• from it in others.
    • If the disc herniation is longstanding there may be weakness &wasting in the appropriate muscle group.
    • Sensation should be tested & the sensory loss will be characteristic for the nerve root involved although theremay be some overlap.
  • 27.
    • The deep tendon reflexes provide objective evidence
    • of nerve root compression in the following distribution.
    • • Biceps reflex C5
    • • Brachioradialis (supinator) reflex C6
    • • Triceps reflex C7
    • A full neurological examination must be performed
    • and particular care taken to assess the lower limbs for
    • hypertonia hyperreflexia +ve babinski
  • 28.  
  • 29.  
  • 30.
    • C6/C7 prolapsed intervertebral disc ( C7 nerve root)
    • • Weakness of elbow extension
    • • Absent triceps jerk
    • • Numbness or tingling in the middle or indexFinger
    • C5/6 prolapsed intervertebral disc ( C6 nerve root)
    • • Depressed supinator reflex
    • • Numbness or tingling in the thumb or index finger
    • • Occasionally mild weakness of elbow flexion.
  • 31.
    • C7/T1 prolapsed intervertebral disc ( C8 nerve root)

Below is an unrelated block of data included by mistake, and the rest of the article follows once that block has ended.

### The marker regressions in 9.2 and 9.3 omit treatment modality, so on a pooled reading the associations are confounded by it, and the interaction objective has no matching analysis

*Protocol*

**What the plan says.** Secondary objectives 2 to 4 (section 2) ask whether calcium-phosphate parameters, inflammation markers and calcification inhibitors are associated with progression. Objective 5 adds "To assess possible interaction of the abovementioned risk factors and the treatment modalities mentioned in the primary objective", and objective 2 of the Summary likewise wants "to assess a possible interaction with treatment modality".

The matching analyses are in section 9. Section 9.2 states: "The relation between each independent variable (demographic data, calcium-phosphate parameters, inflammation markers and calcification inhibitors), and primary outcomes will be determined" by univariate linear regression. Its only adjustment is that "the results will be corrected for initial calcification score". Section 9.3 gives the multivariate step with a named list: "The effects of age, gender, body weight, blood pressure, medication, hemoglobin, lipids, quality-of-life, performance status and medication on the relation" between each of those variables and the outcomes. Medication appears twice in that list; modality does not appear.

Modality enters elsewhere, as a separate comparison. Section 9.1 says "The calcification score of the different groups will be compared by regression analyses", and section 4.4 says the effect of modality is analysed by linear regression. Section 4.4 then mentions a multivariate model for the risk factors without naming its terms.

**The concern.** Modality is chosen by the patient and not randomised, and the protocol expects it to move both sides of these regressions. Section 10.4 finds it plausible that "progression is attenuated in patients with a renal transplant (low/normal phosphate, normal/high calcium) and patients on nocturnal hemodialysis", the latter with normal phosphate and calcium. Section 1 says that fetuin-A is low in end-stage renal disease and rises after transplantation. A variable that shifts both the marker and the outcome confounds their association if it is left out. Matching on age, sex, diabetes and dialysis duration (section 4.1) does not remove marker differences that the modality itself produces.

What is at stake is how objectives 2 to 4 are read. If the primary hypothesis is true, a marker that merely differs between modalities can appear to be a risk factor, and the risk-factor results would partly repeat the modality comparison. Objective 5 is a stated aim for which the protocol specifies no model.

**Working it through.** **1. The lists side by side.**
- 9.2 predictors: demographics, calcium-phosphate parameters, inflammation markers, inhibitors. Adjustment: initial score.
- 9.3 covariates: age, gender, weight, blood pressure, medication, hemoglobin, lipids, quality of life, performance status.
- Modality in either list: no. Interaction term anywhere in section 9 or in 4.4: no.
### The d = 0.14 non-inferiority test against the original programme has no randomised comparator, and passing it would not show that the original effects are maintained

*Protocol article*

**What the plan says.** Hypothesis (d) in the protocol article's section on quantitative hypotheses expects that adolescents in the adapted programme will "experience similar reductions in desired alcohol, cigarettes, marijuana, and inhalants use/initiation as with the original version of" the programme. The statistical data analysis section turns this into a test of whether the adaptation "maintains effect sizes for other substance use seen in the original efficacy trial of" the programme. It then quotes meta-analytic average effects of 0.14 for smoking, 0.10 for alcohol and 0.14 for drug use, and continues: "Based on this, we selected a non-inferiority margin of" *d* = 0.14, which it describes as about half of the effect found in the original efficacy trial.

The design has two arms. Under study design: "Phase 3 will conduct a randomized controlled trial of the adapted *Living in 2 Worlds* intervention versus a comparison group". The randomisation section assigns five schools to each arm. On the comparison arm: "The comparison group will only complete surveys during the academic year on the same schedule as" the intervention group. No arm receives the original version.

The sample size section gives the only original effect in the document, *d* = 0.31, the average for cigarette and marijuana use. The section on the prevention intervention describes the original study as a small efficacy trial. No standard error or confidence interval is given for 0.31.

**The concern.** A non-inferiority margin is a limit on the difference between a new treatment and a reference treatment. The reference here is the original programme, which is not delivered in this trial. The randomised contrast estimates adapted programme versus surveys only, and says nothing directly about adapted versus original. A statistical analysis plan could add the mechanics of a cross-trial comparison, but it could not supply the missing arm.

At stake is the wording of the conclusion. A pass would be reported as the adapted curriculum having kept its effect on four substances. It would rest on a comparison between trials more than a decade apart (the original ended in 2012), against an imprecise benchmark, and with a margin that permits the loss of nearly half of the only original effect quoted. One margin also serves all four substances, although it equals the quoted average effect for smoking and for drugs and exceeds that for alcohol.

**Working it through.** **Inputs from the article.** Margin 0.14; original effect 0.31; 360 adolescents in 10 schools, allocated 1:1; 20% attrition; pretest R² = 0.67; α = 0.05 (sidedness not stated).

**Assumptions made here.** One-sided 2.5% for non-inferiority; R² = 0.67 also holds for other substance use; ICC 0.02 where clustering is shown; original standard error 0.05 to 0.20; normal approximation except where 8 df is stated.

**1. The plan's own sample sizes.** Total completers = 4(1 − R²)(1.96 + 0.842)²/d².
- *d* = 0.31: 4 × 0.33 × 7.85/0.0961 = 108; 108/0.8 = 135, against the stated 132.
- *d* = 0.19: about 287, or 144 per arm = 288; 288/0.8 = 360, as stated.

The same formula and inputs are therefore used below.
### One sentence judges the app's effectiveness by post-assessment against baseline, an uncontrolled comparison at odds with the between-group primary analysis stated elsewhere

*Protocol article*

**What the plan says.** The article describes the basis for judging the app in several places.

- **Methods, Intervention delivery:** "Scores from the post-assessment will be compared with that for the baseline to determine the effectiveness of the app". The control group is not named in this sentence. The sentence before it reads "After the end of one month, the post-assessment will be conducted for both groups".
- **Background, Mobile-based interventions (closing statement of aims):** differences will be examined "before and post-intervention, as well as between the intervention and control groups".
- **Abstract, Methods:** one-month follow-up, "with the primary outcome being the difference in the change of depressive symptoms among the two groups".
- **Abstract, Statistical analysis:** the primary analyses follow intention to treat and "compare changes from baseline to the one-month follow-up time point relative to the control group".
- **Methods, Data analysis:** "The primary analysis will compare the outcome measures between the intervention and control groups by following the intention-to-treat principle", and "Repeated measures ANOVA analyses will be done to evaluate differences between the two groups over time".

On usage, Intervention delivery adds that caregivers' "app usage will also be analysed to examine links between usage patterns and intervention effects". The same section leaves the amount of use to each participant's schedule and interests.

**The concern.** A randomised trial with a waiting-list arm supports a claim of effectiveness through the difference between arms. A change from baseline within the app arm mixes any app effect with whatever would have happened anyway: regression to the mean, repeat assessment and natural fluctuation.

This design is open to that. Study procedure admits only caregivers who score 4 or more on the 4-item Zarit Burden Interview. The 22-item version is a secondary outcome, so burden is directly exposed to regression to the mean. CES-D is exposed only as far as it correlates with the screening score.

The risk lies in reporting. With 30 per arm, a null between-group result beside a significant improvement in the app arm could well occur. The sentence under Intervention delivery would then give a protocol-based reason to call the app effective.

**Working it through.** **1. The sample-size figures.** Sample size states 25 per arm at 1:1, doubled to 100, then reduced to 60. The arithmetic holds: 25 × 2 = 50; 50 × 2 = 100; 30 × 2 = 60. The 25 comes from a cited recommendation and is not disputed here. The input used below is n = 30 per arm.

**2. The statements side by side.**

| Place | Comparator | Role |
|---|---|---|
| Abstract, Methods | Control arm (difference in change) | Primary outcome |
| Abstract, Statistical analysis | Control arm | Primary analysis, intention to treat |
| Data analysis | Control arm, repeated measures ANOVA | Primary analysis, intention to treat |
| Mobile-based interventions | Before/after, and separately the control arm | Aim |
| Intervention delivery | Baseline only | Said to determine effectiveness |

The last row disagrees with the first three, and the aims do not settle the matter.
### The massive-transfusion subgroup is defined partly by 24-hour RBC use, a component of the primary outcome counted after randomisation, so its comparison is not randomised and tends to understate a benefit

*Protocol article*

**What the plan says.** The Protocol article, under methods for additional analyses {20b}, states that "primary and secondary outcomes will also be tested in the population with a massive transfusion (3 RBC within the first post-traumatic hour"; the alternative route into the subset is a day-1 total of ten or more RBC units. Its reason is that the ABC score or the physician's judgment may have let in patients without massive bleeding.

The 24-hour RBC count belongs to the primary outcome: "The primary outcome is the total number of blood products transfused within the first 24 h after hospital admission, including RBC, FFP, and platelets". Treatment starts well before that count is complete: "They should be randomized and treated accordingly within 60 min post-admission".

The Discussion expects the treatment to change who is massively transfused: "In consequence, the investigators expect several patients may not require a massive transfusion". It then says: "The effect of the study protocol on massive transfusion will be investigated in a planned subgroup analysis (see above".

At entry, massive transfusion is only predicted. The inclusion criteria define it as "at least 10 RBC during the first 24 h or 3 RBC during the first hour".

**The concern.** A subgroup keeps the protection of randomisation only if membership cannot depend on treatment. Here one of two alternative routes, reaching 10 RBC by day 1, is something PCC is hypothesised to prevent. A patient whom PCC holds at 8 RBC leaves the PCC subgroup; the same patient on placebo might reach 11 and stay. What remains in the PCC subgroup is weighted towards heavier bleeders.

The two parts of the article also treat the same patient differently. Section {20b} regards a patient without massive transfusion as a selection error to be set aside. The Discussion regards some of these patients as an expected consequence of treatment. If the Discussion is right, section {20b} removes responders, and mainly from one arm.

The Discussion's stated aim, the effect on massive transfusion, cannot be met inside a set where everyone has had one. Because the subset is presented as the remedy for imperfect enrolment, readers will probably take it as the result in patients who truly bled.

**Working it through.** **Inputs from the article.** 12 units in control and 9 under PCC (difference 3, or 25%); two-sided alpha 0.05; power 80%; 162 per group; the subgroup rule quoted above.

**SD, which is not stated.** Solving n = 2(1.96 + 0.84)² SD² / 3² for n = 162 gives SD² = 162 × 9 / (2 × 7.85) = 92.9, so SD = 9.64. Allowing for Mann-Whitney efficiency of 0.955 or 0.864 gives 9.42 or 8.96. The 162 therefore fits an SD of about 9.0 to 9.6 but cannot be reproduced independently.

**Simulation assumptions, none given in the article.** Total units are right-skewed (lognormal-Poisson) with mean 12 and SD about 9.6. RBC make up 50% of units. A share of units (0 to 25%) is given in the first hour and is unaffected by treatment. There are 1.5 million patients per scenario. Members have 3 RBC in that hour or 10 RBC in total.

• • Weakness may involve long flexor muscles,triceps, finger extensors and intrinsic muscles
    • • Diminished sensation in ring and little finger and on xthe medial border of the hand and forearm
    • • Triceps jerk may be depressed.
  • 32. Investigations
    • MRI cervical spine: is now the investigation of choice and has almost completely replaced both myelography and CT .
    • The cervical myelogram using water-based non-ionic iodine contrast material was a most useful investigation for determining the presence and site of the disc herniation .
    • CT scanning by itself is frequently not helpful, but if performed following intrathecal iodine contrast it will demonstrate a disc herniation, and smaller volumes of intrathecal contrast are necessary than with myelography
  • 33.  
  • 34.  
  • 35.  
  • 36. Management
    • Conservative ttt
    • Most patients with cervical disc herniation achieve good pain relief with conservative treatment
    • Bed rest ,cervical collar, simple analgesic medication, non-steroidal anti-inflammatory medication and muscle relaxants.
  • 37.
    • Surgical ttt
    • The most commonly performed operations
    • for cervical disc prolapse are:
    • Cervical foraminotomy with excision of the disc prolapse.
    • Anterior cervical discectomy, with subsequent
    • fusion.
  • 38. THANK YOU